reproduction is not likely to influence their movements during this life stage. Avoiding
predation is also not a likely factor driving the movements of these large (>4 m in
length) sharks that have few natural predators (Rowat & Brooks, 2012). Rather, prey search
behaviour is likely to be the major driver of their movement, as zooplankton, the primary
prey of whale sharks, are patchily distributed (Lalli & Parsons, 1997) throughout the species’
tropical to warm temperate distribution (Rowat & Brooks, 2012).
Whale sharks are sighted off Praia do Tofo in southern Mozambique throughout the year
(Rohner et al., 2013b;Haskell et al., 2015). Although some inter-annual site fidelity has been
observed (Rohner et al., 2015b), photo-identification data suggest a short mean residency
time (9 days) for this stretch of coast (C Prebble et al., 2017, unpublished data). Where they
go, and the underlying drivers of this rapid turnover, remain uncertain. Although whale
sharks are also seen in nearby Tanzania, Seychelles and Djibouti, photo-identification
has shown limited connectivity among those sites (Norman et al., 2017;Brooks et al., 2010;
Andrzejaczek et al., 2016). Despite their well-documented ability to move long distances
(Hueter, Tyminski & De la Parra, 2013;Hearn et al., 2016), including from Praia do Tofo
(Brunnschweiler et al., 2009), in the Indian Ocean there have been few examples of whale
sharks being re-sighted outside the geographic region where they were first identified
(Norman et al., 2017). As most photo-identification and tag deployment has taken place
Rohner et al. (2018), PeerJ , DOI 10.7717/peerj.4161 2/24
at aggregation sites dominated by juvenile males, limited inference can be made about
the behavior of the broader whale shark population (Rohner et al., 2015b). Mature whale
sharks (>800–900 cm long; Acuña Marrero et al., 2014;Rohner et al., 2015b) may range
further, and are likely to be more oceanic, as few have been sighted at coastal aggregation
sites (Hearn et al., 2016;Robinson et al., 2016;Ramírez-Macías et al., 2017).
There is a clear conservation imperative to understand the movement ecology of whale
sharks in southern Mozambique. Whale shark sightings at Praia do Tofo decreased by 79%
between 2005 and 2011 with local environmental parameters taken into consideration
(Rohner et al., 2013b), a trend that has continued following the conclusion of that study
(Pierce & Norman, 2016). In the northern Mozambique Channel, following a slight increase
in sightings from the tuna purse-seine fleet between 1991–2000, there was a decrease from
2000–2007 (Sequeira et al., 2013). In absolute terms, 600 sightings were reported from
1990s, decreasing to ∼200 from 2000–2007 (Sequeira et al., 2014), and peak monthly
sightings decreased by ∼50% (Sequeira et al., 2014). While large-scale oceanographic
mechanisms may influence sightings (Rohner et al., 2013b), there are also fisheries-related
captures and mortalities of whale sharks in the region (Jonahson & Harding, 2007;Capietto
et al., 2014;Everett et al., 2015).
Mozambique ranks low on the global Human Development Index: 0.418 =181 of
188 countries (United Nations Development Programme, 2016). With over two thirds of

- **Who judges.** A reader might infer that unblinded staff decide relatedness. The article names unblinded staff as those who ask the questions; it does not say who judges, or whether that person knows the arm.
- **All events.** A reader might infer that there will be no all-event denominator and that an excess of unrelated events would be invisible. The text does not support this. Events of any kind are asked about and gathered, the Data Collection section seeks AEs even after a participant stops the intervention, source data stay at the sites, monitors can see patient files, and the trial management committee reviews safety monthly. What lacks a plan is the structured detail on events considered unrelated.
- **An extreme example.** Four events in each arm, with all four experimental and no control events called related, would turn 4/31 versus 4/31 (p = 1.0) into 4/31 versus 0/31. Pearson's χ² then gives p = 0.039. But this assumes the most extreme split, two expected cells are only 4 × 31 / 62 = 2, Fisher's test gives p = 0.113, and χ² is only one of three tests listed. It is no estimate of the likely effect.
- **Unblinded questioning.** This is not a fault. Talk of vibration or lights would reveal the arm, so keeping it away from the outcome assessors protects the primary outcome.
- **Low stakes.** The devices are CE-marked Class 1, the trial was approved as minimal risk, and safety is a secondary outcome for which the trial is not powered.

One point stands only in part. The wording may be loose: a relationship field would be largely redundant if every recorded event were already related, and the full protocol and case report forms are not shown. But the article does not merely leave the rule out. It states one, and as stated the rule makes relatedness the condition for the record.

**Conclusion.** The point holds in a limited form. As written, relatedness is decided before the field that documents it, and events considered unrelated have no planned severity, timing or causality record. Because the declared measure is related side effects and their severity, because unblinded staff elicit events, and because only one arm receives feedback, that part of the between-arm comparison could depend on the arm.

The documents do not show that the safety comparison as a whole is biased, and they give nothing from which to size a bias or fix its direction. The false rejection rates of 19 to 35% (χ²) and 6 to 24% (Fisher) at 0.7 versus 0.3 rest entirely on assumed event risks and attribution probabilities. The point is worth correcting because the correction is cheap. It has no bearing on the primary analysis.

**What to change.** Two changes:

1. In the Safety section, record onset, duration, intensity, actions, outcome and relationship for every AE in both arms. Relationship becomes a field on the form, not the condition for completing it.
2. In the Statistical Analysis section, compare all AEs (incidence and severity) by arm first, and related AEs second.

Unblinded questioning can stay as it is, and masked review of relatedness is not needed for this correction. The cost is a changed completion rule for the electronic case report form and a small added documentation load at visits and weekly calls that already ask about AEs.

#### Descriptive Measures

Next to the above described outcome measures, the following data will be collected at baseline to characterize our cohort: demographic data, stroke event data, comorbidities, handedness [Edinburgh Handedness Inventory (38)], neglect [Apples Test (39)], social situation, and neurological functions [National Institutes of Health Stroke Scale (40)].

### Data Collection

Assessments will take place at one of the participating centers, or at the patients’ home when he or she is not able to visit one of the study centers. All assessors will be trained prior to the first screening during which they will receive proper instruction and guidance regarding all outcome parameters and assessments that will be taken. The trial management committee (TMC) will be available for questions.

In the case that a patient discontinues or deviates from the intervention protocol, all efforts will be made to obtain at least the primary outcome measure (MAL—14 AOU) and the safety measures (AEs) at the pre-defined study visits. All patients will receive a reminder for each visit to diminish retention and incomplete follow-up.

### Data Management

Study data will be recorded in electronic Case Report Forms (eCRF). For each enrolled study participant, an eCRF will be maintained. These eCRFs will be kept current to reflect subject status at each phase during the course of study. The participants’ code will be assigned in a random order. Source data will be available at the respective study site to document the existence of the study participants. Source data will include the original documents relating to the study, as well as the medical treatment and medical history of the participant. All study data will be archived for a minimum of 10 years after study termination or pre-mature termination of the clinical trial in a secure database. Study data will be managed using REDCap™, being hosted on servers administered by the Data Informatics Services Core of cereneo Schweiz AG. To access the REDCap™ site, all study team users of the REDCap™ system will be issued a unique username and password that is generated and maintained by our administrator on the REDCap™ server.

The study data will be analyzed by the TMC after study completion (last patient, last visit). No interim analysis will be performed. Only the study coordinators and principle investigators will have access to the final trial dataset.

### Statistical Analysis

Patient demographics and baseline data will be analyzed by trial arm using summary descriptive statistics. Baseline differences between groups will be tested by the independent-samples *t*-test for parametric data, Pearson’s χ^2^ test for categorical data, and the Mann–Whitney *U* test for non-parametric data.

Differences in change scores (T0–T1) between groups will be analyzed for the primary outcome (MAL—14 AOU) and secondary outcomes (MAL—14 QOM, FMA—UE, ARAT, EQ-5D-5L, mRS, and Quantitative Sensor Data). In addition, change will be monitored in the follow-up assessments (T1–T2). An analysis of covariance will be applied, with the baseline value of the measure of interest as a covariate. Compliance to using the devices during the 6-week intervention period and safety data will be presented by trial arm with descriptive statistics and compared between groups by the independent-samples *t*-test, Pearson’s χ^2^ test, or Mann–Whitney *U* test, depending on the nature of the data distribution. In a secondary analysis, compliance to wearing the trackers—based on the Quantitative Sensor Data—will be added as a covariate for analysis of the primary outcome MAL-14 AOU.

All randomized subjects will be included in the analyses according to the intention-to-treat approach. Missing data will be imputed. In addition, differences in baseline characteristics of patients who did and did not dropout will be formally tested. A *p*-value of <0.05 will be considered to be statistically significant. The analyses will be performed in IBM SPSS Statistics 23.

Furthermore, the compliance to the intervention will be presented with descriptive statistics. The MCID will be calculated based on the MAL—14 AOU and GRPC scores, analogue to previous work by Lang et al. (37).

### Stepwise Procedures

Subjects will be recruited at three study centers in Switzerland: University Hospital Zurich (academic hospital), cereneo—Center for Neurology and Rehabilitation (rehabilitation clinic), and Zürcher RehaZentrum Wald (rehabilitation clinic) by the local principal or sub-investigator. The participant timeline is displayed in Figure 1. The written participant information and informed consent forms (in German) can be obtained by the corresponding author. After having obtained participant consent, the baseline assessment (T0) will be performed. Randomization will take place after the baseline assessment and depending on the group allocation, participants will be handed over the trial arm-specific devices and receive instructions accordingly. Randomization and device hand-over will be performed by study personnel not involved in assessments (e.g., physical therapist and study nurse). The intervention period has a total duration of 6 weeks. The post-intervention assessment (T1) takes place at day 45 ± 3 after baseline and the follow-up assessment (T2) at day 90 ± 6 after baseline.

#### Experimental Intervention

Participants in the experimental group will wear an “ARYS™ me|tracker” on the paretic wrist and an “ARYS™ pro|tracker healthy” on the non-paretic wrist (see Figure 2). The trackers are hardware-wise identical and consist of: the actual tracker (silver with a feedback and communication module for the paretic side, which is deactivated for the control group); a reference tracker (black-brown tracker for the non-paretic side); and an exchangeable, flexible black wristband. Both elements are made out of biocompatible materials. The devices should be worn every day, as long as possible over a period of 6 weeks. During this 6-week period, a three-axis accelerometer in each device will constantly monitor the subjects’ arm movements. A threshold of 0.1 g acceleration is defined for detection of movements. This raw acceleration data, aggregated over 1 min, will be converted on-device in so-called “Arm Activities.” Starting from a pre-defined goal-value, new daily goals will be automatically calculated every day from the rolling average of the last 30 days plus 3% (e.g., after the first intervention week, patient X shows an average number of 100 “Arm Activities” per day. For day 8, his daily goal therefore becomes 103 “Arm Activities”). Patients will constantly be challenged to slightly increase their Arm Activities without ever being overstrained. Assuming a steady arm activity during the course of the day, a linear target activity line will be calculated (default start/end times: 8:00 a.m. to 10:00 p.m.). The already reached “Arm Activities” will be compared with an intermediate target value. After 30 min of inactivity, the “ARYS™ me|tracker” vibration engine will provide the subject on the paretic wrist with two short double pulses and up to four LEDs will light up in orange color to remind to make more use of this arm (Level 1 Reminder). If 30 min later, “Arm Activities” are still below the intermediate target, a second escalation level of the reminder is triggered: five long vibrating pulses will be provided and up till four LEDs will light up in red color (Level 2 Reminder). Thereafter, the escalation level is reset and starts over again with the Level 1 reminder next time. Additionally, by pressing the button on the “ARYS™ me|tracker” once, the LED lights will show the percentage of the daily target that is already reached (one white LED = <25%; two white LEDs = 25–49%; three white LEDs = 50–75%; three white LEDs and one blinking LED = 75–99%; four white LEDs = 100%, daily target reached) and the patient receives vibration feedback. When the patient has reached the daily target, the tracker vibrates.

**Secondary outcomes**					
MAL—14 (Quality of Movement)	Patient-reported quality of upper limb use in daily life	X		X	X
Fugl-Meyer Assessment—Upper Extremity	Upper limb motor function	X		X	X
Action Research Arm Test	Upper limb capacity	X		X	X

Mozambique’s population living within 150 km of the coast, ∼50% of their protein
intake comes from fish (Hara, Deru & Pitamber, 2007). Gill net use has been increasing
in Mozambique since the cessation of conflict in 1992 (WWF Eastern African Marine
Ecoregion, 2004), and nets have been actively distributed by fisheries officials in some
areas of the country to move fishing effort away from sensitive inshore nursery habitats
(Leeney, 2017). Floating gill nets, extending from the beach to ∼200 m offshore, pose a
threat to marine megafauna species swimming along this coast. While few formal data are
available, these gill nets are routinely used off the Inhambane coast. At least two whale
shark mortalities have been observed in this area, both sighted opportunistically (S Pierce,
pers. obs., 2015), and entanglements are commonly reported (Speed et al., 2008; S Pierce,
2017, unpublished data). Whale sharks are a valuable focal species in marine tourism
off Praia do Tofo and adjacent areas (Pierce et al., 2010;Tibiri¸
cá et al., 2011;Haskell et al.,
2015). The species received formal protection in Mozambique and, separately, were listed
on Appendix I of the Convention of Migratory Species—which requires prohibition of
take by signatory countries (which includes Mozambique)—during 2017.
Here we examine the regional movements and underlying environmental drivers
of whale shark activity in Mozambique. We use aerial surveys, satellite telemetry and
randomised model shark tracks to establish their activity hotspots in this region, and test
the hypothesis that they preferentially spend most of their time in shallow coastal waters.
With the limited data available, we also assess the potential for interaction with the coastal
gill net fishery along the Inhambane coast.
Rohner et al. (2018), PeerJ , DOI 10.7717/peerj.4161 3/24
Figure 1 Whale shark and gill net locations from aerial surveys (conducted in 2004–2008 and in 2016,
respectively). Density of whale shark sightings along (A) the northern and (B) southern stretch of the